We have previously discussed the increasing appearance of graffiti in our national and state parks. As is well known on this blog, hiking is my passion and there is nothing more crushing than to see juvenile carvings and writings on trees and rocks in parks. Most recently, the Frame Arch was defaced by graffiti. I have written that the scourge of graffiti is due to the low detection rate and even lower penalties for those committing these crimes. The most recent case demonstrates vividly how the government still treats the crime as a minor matter. In a rare case of self-incrimination, Actress Vanessa Hudgens posted a picture of her carving of a heart into a red rock wall during a trip to Sedona, Arizona on federal park land. However, when nabbed by the federal government, they allowed her to walk with just $1000 donated to a charity.
Hudgens proudly posted her juvenile act a carving bearing the names “Vanessa” and “Austin” on her Instagram page around Valentine’s Day. Viewers reported it to the government and confronted Hudgens who told them where she defaced the rock.
This happens to be one of my favorite areas (and that of many hikers) in northern Arizona where the red rocks are spellbinding . . . until you run into the work of some dysfunctional moron like Hudgens.
With a unique opportunity to convey the costs of such destruction, the government could only issue a citation for a misdemeanor count of damaging a natural feature on U.S. Forest Service land. The trivial amount of money will go to a volunteer group called Friends of the Forest to restore the rock wall. Hudgens will walk away and continue to be the celebrity spokesperson for Neutrogena, which does not appear bothered by the actions of their star. In the meantime, all of Hudgens’ teenage groupies have learned a critical message: that, even when caught literally red handed, the penalty for destroying natural sites is a mere pittance.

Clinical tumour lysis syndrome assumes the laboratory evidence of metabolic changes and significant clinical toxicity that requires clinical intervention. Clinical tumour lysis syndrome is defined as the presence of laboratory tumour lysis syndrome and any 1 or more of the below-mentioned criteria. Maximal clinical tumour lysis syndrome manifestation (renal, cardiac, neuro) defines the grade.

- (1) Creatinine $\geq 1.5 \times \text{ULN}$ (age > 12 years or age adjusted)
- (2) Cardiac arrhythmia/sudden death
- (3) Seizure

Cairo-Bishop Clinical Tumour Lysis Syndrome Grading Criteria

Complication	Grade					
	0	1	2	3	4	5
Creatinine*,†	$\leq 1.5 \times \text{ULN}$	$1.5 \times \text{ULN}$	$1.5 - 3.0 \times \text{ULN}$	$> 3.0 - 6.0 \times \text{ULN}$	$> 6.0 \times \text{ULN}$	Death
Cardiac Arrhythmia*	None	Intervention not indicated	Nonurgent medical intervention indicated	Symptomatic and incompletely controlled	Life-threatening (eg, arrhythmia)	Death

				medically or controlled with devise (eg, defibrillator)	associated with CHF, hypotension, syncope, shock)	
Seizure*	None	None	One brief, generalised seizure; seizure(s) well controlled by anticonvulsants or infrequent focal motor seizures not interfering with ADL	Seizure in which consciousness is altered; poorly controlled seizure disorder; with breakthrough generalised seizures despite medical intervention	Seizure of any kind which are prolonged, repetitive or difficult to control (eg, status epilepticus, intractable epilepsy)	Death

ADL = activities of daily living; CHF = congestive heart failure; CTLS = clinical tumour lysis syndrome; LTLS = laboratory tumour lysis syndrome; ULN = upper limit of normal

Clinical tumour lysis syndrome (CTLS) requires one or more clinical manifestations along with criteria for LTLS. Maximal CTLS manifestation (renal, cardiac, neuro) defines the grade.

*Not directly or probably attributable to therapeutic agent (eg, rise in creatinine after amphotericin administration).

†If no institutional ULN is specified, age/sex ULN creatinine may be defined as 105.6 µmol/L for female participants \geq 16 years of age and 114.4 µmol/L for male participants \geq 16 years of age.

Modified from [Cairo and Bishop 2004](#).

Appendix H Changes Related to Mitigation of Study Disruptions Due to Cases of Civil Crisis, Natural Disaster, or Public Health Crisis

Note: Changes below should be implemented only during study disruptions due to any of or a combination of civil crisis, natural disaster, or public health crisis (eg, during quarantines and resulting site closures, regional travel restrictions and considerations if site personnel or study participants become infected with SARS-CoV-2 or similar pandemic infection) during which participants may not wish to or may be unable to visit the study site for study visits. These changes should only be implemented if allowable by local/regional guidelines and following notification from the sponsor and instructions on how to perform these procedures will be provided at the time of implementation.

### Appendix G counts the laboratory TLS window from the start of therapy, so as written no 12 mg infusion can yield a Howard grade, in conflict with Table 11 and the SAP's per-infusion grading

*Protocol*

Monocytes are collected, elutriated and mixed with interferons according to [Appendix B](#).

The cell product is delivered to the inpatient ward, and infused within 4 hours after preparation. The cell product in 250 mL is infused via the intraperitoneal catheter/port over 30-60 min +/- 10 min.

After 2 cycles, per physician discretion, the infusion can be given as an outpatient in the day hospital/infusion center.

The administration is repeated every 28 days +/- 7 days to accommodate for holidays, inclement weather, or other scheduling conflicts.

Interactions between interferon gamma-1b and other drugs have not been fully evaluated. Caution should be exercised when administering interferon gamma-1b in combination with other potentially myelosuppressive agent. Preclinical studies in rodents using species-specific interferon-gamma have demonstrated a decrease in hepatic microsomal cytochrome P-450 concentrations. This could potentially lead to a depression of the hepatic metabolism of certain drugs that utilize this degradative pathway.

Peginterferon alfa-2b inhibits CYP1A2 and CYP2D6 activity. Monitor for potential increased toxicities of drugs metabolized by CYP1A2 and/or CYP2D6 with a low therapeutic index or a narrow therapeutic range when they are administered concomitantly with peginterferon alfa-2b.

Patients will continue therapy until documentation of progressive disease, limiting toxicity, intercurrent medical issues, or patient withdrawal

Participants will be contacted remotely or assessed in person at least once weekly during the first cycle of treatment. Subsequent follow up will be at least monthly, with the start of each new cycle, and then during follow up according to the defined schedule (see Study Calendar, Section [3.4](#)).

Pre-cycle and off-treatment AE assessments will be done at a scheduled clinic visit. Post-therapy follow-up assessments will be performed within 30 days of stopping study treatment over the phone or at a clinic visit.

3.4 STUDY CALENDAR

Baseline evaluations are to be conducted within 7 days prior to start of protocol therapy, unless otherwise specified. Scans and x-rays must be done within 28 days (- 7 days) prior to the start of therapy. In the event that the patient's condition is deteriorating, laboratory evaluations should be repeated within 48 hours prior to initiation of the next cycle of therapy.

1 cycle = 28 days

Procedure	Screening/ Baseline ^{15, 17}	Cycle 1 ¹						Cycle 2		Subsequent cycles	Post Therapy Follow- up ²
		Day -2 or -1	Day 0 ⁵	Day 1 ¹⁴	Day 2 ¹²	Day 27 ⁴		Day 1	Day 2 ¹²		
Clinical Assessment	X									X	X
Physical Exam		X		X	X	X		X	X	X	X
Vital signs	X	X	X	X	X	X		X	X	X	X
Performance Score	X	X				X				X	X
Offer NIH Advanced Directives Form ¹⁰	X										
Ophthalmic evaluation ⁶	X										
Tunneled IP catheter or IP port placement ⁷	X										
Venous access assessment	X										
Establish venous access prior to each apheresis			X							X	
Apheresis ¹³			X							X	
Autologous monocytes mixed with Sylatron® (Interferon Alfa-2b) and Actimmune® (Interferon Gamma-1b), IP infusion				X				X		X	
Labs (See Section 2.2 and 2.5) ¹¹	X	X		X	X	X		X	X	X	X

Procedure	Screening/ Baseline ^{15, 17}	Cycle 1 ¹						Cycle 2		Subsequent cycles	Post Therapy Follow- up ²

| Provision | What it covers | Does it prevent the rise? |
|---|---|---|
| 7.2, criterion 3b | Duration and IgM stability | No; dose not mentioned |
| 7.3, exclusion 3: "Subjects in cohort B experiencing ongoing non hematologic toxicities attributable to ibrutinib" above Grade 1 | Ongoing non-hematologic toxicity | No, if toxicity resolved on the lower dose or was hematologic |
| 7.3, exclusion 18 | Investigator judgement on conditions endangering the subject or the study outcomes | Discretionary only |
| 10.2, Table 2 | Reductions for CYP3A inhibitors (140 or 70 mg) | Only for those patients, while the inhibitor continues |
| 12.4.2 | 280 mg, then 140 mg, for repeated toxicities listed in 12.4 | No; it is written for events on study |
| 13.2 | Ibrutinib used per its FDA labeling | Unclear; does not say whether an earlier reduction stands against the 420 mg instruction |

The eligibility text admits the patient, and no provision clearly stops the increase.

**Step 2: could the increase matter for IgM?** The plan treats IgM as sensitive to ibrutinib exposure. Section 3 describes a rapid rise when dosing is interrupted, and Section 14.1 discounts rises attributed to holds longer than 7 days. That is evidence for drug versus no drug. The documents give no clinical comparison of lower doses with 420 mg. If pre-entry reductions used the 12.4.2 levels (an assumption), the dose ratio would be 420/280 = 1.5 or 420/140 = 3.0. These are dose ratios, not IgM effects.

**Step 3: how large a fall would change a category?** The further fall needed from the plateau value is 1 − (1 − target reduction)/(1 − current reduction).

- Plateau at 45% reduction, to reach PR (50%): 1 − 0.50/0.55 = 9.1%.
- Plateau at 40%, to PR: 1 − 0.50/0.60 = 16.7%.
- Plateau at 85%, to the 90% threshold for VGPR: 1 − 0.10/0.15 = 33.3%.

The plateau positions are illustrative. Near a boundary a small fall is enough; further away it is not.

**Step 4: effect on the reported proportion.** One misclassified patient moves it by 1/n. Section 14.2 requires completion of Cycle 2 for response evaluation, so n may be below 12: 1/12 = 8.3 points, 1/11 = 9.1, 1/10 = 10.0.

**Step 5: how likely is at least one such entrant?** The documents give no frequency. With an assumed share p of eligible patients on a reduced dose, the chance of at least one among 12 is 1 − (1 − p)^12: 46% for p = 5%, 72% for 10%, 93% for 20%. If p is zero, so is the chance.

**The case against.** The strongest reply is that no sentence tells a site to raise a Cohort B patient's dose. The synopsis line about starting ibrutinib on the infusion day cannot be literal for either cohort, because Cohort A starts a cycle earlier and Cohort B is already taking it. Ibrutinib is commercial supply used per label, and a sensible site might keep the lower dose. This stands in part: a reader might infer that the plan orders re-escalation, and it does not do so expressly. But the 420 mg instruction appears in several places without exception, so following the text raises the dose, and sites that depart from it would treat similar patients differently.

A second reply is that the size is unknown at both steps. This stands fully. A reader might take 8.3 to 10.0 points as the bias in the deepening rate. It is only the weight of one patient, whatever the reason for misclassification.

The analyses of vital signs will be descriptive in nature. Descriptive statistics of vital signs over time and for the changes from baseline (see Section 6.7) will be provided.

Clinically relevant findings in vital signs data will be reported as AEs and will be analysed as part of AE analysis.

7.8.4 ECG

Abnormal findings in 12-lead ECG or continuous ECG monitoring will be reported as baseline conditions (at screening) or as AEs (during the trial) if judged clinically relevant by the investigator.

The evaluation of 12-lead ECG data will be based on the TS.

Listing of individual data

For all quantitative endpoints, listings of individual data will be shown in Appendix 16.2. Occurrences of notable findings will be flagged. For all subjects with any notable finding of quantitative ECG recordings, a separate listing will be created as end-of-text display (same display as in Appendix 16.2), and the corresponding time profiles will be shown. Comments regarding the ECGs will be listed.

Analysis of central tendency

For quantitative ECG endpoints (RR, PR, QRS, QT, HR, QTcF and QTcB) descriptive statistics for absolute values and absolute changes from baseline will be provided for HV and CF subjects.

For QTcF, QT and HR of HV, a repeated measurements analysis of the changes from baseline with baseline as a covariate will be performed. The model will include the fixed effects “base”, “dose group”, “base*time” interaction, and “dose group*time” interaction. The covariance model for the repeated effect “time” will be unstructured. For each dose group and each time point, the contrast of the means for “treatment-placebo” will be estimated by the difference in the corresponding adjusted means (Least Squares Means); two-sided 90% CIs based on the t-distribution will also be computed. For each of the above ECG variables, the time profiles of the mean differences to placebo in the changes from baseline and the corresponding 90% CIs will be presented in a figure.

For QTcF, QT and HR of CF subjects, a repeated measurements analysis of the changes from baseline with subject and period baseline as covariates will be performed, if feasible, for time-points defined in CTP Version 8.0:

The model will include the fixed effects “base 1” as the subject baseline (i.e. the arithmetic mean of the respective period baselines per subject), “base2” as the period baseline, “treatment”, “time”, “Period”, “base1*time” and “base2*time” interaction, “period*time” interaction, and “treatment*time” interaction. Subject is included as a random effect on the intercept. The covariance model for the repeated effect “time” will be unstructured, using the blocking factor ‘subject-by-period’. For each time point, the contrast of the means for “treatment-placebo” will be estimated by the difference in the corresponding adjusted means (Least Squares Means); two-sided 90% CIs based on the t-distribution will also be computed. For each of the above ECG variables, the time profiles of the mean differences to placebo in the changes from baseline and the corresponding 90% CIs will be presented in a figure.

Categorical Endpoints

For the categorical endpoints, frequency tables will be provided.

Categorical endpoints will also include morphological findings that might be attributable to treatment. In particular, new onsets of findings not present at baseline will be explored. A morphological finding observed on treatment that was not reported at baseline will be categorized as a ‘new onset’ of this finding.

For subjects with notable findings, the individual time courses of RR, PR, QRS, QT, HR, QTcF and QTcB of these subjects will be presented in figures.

A federal magistrate in Flagstaff approved this joke of a penalty on April 19th and Hudgens has remained silent after her representative cut a check for a grand.
Yet, damaging a natural feature is punishable by up to six months in jail and a $5,000 fine. So a celebrity defaces a park and self-incriminates herself with a self-obsessed posting. The government could have made a statement by insisting on a short jail stint. I have long argued that we need to increase those penalties to the level of a serious felony — as would we destroying or defacing a great piece of art in a museum. There is a long-standing theory that deterrence is a balance of the size of the penalty and the rate of detection. As detection rates fell, penalties are increased to maintain the level of deterrence. Since these are often remote areas, detection is very low. We also need to create units that can target areas of graffiti with special cameras and surveillance to catch and then guarantee prosecution of such individuals. This should include a campaign to enlist hikers to take pictures of people defacing natural areas and sending those pictures to rangers. The Park Service needs to place advertisements on these efforts in leading hiking magazines.
The irony is that the laughable penalty for Hudgens has achieved the very opposite result: confirming that this crime is not only rarely detected but lightly punished. It is the perfect combination to ensure more criminal conduct by juveniles like Hudgens who see a beautiful natural setting and want to carve their names into it.